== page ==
Genome-wide association study of glioma subtypes identifies specific differences in genetic susceptibility to glioblastoma and non-glioblastoma tumors.
Di Stefano, A-L
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Genome-wide association studies (GWAS) have transformed our understanding of glioma susceptibility, but individual studies have had limited power to identify risk loci. We performed a meta-analysis of existing GWAS and two new GWAS, which totaled 12,496 cases and 18,190 controls. We identified five new loci for glioblastoma (GBM) at 1p31.3 (rs12752552; P = 2.04 × 10(-9), odds ratio (OR) = 1.22), 11q14.1 (rs11233250; P = 9.95 × 10(-10), OR = 1.24), 16p13.3 (rs2562152; P = 1.93 × 10(-8), OR = 1.21), 16q12.1 (rs10852606; P = 1.29 × 10(-11), OR = 1.18) and 22q13.1 (rs2235573; P = 1.76 × 10(-10), OR = 1.15), as well as eight loci for non-GBM tumors at 1q32.1 (rs4252707; P = 3.34 × 10(-9), OR = 1.19), 1q44 (rs12076373; P = 2.63 × 10(-10), OR = 1.23), 2q33.3 (rs7572263; P = 2.18 × 10(-10), OR = 1.20), 3p14.1 (rs11706832; P = 7.66 × 10(-9), OR = 1.15), 10q24.33 (rs11598018; P = 3.39 × 10(-8), OR = 1.14), 11q21 (rs7107785; P = 3.87 × 10(-10), OR = 1.16), 14q12 (rs10131032; P = 5.07 × 10(-11), OR = 1.33) and 16p13.3 (rs3751667; P = 2.61 × 10(-9), OR = 1.18). These data substantiate that genetic susceptibility to GBM and non-GBM tumors are highly distinct, which likely reflects different etiology.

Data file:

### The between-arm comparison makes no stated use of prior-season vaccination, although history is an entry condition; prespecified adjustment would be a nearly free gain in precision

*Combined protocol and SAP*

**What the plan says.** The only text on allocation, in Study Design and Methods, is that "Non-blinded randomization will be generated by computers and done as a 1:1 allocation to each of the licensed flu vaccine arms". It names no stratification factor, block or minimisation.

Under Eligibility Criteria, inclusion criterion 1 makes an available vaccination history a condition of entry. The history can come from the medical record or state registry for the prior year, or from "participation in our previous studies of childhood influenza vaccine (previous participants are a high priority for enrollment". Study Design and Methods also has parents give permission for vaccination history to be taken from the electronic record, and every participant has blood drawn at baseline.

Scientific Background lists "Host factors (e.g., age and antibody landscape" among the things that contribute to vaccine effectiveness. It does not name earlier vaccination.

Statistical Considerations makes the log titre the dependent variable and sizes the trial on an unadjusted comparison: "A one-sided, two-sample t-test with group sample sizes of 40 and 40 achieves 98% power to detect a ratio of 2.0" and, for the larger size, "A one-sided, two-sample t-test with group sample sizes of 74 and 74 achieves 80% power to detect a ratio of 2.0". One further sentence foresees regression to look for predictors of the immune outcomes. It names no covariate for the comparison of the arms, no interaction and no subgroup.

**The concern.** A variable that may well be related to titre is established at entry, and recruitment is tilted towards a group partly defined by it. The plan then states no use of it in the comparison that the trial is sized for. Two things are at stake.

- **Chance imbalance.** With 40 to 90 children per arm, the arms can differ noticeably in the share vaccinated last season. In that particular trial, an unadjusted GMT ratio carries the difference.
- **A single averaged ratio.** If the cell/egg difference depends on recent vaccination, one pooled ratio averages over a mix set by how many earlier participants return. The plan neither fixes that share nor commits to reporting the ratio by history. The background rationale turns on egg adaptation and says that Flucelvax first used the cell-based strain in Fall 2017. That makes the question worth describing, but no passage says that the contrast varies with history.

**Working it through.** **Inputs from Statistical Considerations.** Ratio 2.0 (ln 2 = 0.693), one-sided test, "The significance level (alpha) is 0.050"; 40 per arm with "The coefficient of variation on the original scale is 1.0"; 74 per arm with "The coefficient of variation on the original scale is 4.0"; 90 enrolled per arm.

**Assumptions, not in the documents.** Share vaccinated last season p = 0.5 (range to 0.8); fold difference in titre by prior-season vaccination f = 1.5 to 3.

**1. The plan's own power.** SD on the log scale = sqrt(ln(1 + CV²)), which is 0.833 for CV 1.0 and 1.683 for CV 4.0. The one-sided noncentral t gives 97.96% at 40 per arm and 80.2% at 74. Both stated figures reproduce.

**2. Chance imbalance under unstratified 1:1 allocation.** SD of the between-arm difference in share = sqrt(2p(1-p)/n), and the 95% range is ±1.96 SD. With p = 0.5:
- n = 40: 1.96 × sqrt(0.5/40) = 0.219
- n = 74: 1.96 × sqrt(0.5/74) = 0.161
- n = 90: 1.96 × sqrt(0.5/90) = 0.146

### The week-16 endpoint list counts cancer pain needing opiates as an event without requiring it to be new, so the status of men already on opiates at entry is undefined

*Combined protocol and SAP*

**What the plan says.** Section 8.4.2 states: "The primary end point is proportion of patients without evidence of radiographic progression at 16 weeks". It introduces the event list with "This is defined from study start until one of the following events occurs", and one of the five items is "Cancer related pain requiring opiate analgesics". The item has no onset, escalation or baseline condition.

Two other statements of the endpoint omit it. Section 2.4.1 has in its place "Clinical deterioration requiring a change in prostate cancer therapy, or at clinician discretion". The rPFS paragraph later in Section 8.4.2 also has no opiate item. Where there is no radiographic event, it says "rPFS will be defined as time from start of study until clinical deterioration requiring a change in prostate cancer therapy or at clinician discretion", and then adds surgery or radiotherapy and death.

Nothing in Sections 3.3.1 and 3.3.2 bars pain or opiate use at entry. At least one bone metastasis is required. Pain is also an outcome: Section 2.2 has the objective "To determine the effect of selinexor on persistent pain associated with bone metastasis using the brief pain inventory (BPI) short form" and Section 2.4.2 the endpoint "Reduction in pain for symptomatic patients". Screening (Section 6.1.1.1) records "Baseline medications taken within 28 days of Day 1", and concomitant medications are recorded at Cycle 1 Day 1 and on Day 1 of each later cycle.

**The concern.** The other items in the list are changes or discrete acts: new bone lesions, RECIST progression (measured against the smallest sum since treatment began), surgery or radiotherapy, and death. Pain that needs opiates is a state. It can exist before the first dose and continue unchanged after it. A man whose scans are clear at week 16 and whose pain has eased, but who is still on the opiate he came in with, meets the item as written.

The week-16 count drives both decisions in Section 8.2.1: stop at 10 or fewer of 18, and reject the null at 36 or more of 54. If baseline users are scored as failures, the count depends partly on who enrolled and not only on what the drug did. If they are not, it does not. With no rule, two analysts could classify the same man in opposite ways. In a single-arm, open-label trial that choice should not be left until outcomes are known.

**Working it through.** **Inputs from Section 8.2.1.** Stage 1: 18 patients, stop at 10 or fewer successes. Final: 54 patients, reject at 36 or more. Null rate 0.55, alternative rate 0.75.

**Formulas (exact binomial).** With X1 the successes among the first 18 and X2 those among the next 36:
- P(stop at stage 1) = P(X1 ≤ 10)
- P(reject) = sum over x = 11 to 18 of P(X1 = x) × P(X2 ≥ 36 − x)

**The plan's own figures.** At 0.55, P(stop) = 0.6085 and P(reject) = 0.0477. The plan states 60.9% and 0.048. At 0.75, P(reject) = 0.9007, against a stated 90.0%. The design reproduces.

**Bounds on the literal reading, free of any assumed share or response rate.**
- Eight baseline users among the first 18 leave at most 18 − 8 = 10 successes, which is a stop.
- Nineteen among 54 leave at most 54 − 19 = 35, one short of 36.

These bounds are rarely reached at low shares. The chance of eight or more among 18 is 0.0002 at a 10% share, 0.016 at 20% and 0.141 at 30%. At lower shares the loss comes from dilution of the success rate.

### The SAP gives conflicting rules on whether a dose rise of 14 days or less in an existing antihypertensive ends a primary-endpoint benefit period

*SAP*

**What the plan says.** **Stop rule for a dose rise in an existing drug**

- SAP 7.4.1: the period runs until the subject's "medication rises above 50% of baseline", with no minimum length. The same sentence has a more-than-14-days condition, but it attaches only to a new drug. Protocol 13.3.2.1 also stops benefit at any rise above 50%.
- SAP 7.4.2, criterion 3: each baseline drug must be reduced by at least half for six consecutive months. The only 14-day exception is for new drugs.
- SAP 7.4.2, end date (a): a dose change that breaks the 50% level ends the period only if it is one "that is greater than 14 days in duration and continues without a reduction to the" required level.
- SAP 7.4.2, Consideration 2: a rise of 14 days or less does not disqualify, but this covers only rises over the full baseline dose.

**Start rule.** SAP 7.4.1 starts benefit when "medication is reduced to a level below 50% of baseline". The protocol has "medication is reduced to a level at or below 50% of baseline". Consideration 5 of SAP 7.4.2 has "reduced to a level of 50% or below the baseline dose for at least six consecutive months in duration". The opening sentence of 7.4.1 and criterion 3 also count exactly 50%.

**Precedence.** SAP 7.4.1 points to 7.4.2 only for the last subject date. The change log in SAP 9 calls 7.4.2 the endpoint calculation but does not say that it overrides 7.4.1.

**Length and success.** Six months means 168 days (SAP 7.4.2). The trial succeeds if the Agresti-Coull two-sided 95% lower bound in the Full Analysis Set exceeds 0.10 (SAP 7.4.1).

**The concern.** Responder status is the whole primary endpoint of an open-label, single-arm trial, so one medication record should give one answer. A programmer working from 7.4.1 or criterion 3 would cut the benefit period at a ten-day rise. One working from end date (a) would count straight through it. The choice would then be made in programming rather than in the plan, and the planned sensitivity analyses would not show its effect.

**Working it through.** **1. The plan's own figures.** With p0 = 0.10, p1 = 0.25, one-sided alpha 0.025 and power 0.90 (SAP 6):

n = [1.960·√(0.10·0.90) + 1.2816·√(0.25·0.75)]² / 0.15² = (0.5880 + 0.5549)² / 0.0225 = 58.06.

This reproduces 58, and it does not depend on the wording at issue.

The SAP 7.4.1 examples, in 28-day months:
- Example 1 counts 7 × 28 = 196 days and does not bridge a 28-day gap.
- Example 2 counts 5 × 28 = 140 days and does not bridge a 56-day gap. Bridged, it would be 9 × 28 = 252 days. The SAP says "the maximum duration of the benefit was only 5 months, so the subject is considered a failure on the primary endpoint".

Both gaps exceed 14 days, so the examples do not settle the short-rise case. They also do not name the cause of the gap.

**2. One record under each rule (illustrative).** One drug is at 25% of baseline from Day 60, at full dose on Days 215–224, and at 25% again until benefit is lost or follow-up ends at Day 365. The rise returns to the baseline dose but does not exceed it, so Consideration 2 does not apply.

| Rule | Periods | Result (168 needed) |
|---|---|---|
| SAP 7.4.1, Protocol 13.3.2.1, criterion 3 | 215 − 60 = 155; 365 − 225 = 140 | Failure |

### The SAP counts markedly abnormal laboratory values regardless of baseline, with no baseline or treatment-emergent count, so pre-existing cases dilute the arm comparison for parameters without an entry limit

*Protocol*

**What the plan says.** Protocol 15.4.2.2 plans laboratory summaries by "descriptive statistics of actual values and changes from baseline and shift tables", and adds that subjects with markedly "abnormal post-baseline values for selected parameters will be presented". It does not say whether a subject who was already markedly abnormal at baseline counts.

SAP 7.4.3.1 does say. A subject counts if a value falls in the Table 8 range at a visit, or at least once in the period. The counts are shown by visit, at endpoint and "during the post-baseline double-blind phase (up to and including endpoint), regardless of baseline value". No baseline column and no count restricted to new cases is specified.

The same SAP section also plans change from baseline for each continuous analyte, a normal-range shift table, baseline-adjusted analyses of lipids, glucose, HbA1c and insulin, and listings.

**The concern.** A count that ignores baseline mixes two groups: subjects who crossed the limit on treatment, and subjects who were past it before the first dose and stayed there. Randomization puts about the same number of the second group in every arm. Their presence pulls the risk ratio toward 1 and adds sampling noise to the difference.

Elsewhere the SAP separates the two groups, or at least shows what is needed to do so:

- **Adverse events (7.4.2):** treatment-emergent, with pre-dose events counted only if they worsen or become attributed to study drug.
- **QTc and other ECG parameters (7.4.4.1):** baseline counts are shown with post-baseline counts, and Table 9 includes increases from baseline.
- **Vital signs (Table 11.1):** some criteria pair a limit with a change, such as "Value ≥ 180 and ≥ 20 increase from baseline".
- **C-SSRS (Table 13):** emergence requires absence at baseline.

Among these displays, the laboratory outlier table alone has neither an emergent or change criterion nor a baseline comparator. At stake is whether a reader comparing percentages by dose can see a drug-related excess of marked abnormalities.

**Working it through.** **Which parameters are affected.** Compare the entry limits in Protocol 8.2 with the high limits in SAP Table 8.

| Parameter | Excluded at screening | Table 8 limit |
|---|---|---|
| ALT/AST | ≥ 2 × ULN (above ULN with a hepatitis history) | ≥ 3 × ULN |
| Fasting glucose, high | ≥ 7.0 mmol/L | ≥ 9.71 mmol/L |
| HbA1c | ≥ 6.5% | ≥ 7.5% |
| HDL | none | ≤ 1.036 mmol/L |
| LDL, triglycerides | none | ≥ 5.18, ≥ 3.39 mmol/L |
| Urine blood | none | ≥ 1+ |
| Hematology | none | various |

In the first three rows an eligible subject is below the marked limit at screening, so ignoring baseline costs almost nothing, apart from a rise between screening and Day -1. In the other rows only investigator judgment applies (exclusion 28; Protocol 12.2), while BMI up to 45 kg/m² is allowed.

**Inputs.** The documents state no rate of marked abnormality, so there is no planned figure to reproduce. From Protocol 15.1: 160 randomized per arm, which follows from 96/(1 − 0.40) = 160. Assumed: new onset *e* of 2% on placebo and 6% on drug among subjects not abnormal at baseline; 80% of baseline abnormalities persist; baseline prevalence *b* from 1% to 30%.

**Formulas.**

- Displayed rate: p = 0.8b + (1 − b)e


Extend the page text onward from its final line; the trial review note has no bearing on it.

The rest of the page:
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Molecular & Population Genetics
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Nat Genet, 2017, 49 (5), pp. 789 - 794